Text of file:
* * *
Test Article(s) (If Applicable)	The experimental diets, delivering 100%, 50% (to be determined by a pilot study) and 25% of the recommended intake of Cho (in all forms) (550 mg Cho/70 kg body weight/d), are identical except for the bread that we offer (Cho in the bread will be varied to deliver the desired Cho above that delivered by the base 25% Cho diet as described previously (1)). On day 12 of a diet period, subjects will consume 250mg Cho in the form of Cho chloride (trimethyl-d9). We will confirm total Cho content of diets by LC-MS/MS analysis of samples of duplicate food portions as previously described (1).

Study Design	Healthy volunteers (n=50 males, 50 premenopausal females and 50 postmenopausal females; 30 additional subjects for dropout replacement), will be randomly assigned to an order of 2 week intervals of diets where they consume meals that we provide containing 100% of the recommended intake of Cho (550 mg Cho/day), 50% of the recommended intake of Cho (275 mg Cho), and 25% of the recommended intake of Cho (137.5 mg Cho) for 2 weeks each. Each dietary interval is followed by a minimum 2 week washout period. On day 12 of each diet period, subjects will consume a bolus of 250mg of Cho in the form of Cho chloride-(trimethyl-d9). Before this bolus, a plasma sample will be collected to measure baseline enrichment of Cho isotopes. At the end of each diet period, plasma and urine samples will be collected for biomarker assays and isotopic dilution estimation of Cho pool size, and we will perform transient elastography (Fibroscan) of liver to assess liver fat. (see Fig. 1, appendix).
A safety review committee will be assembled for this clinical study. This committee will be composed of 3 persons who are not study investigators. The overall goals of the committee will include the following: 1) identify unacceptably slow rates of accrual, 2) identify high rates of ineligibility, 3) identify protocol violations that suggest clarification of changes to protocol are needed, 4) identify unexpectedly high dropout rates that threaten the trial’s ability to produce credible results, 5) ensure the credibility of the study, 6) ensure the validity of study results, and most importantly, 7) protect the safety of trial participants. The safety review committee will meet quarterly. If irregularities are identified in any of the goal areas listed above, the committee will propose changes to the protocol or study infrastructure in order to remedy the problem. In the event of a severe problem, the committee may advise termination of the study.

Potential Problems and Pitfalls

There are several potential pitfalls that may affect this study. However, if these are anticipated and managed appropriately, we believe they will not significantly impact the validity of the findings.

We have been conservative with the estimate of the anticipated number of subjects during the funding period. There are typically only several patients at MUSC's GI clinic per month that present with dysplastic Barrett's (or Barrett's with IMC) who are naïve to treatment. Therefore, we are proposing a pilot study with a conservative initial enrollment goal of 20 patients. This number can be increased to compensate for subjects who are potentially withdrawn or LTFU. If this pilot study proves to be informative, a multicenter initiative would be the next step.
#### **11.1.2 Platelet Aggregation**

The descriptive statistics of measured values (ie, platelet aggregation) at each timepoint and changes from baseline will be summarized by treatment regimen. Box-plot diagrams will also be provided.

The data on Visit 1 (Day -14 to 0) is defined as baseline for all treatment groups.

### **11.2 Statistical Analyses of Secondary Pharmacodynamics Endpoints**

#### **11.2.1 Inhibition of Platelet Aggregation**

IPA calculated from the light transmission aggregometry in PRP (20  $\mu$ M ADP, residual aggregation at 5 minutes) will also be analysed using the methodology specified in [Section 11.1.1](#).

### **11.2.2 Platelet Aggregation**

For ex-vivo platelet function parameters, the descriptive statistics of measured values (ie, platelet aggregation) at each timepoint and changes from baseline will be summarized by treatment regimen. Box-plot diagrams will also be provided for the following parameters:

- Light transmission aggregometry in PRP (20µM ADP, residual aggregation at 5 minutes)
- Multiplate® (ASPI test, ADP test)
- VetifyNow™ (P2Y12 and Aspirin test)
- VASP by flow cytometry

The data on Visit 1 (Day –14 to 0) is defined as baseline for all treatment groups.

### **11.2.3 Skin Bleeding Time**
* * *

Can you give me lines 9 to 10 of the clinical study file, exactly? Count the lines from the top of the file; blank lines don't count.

The data on Visit 1 (Day -14 to 0) is defined as baseline for all treatment groups.

### **11.2 Statistical Analyses of Secondary Pharmacodynamics Endpoints**